The Best Scares


There was once a time when Netflix had classic horror movies like slasher blood, but since the fall of 2017, Netflix has lost scores of horror greats, and done a poor job of compensating. This is why it is necessary to make a list of a few of the best horror movies on netflix. As always, there are a few things to keep in mind when browsing this library of three horror movies. Netflix is very much lacking in iconic horror movies and franchise staples. Don’t expect to find any Halloween or Friday the 13th entries here. What they can usually claim, though, is a decent number of more recent, solid small-budget horror pictures. The key is knowing which films to watch, and not getting sucked into watching the trash, which proliferates on Netflix like weeds.

Oculus: When one hears that the central focus point of Oculus is a haunted mirror, you expect a fairly self-contained ghost story, but this recent release proved to be a surprisingly ambitious concept from a promising horror director, Mike Flanagan. It simultaneously juggles accounts of the mirror’s evil influence in two timelines, following the same characters as children and adults. The segments as children feel a tad by-the-books, but the pleasantly over-the-top performances in the adult portion are particularly enjoyable, as a young woman attempts to scientifically document and then seek revenge upon the source of her family’s misery.

It Follows: It Follows is a film that thrives in the borders, not so much about the horror that leaps out in front of you, but the deeper anxiety that waits at the verge of consciousness—until, one day soon, it’s there, reminding you that your time is limited, and that you will never be safe. Forget the risks of teenage sex, It Follows is a penetrating metaphor for growing up.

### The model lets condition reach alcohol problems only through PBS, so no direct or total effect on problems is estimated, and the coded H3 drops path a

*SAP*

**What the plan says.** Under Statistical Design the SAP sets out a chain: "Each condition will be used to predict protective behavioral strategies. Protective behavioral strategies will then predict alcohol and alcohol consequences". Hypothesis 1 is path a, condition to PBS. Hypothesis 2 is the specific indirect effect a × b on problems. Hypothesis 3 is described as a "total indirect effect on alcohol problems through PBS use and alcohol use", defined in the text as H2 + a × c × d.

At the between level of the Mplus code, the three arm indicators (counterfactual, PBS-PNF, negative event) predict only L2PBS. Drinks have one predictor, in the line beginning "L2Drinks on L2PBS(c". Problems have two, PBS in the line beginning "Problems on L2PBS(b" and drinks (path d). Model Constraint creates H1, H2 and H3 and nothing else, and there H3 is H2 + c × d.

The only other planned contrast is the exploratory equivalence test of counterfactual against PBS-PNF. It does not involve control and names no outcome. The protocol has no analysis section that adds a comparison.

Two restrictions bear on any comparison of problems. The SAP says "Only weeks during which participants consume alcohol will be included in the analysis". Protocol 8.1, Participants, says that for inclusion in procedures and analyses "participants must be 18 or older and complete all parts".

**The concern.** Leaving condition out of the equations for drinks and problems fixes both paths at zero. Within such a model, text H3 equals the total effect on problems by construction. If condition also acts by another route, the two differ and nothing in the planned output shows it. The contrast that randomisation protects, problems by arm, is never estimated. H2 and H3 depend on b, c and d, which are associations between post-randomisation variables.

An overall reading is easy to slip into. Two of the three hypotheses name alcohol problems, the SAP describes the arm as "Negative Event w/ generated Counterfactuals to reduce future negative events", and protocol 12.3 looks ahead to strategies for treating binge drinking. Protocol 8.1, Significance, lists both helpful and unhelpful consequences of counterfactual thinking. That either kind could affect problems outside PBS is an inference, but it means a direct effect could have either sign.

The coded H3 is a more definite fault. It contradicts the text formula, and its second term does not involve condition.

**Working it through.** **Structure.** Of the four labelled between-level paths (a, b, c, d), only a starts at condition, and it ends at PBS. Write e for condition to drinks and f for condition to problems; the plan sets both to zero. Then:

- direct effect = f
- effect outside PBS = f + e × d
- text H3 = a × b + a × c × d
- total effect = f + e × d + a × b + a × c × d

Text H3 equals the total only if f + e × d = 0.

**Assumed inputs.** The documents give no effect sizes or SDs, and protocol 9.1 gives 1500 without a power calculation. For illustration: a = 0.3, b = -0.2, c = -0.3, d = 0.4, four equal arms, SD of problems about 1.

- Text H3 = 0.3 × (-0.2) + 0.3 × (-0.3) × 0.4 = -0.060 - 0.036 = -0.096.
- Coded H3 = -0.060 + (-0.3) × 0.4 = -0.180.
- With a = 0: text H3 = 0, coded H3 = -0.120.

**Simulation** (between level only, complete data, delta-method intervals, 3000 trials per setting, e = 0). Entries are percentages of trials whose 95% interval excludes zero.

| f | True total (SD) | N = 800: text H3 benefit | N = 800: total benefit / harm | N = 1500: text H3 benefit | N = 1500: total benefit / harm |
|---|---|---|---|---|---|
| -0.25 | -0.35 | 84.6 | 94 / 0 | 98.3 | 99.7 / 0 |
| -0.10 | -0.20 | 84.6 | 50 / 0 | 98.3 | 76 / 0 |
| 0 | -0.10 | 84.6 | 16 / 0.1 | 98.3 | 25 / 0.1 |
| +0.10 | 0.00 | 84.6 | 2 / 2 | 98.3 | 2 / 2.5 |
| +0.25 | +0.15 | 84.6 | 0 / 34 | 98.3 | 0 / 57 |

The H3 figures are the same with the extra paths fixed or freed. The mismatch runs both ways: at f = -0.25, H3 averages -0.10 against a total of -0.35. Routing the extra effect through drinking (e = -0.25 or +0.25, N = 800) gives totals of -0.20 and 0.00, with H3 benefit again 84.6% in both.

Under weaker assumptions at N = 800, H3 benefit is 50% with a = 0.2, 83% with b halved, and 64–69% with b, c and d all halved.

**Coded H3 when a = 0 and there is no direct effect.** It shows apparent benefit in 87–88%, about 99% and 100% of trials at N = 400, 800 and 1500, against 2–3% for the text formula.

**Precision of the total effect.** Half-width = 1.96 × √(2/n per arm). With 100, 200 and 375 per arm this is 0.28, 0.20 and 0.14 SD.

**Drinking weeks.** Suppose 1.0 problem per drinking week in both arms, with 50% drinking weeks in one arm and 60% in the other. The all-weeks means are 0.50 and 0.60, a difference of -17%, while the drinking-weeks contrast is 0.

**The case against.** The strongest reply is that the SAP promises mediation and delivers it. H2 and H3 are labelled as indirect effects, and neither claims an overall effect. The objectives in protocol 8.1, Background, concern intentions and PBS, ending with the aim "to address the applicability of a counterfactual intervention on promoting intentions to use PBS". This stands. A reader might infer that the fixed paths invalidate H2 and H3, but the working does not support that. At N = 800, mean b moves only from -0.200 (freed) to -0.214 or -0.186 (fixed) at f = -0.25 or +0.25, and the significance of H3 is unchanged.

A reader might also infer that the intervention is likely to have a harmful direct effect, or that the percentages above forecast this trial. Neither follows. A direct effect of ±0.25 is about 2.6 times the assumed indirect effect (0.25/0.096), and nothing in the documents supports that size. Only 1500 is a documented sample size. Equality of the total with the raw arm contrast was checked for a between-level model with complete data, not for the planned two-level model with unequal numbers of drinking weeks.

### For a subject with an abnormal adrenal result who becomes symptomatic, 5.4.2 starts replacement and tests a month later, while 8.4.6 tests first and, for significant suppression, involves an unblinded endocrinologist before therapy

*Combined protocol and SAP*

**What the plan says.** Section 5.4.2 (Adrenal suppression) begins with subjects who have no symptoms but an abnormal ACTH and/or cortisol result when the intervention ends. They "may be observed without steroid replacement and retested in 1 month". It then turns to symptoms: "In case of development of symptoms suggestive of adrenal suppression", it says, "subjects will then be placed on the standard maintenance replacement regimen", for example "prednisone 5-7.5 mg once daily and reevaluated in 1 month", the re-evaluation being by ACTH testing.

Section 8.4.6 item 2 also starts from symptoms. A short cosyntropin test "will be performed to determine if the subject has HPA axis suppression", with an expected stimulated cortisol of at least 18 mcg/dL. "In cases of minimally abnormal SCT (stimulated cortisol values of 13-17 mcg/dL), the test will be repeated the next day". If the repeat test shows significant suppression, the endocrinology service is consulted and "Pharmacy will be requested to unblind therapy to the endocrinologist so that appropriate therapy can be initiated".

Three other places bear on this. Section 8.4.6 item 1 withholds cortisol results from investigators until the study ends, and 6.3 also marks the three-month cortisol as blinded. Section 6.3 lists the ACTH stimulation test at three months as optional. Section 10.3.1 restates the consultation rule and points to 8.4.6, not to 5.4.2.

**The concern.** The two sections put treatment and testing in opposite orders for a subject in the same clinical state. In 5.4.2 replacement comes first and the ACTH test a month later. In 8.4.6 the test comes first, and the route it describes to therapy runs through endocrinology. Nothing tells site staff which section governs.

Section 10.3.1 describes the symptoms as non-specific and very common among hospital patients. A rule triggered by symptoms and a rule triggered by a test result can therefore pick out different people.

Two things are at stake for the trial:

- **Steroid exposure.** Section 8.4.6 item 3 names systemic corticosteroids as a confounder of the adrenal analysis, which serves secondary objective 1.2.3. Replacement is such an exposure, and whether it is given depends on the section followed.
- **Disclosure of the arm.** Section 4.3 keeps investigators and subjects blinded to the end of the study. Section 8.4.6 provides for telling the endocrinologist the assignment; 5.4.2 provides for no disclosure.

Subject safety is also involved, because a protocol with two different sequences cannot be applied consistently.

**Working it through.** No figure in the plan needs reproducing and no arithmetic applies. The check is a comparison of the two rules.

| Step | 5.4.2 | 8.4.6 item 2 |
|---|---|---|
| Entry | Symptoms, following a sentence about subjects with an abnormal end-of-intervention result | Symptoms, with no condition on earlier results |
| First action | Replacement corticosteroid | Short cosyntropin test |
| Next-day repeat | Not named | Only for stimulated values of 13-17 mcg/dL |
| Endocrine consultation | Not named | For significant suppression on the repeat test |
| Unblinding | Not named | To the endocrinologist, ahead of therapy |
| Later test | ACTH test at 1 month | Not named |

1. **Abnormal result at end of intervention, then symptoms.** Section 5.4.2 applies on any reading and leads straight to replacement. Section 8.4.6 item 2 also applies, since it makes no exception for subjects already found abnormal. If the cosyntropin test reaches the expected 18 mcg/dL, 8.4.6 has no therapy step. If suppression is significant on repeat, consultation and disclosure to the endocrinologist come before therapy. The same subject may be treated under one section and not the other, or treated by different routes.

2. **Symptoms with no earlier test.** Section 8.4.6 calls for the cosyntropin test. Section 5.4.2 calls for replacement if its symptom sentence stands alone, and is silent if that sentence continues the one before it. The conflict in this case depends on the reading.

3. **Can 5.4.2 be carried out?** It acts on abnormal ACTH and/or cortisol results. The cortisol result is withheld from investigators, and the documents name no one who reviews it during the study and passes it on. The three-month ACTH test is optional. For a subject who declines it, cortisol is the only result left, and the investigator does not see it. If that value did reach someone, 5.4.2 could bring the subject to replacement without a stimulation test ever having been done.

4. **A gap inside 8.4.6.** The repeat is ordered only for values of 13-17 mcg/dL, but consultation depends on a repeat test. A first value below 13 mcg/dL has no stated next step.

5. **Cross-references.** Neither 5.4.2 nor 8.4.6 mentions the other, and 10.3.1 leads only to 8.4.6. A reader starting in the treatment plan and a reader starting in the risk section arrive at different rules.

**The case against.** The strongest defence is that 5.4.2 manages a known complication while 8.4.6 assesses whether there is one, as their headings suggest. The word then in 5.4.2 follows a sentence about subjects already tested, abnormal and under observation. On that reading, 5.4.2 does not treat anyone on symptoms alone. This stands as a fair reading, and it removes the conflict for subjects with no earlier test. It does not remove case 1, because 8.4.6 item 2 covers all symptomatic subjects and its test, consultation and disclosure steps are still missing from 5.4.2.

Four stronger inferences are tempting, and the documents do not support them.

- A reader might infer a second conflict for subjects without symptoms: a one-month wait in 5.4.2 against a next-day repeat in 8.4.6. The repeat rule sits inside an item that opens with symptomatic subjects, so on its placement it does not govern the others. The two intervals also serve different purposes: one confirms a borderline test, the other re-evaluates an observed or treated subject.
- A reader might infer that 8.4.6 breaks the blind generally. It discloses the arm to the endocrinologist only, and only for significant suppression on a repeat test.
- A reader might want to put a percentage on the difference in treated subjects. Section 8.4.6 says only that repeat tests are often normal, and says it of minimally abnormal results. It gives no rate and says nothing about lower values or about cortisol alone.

The Babadook : The Babadook is perhaps less purely entertaining but makes up for that with cerebral scares and complex emotion. It’s an astoundingly well-realized first feature film for director Jennifer Kent, and one that actually manages to deal with a type of relationship we haven’t seen that often in a horror film. Motherhood in cinema tends to invariably be portrayed in a sort of “unconditional love,” way, which isn’t necessarily true to life, and The Babadook preys upon any shred of doubt there might be. The film’s beautiful art direction approximates a crooked, twisted fairytale, with dreamlike sequences that never quite reveal what is true and what might be a hallucination.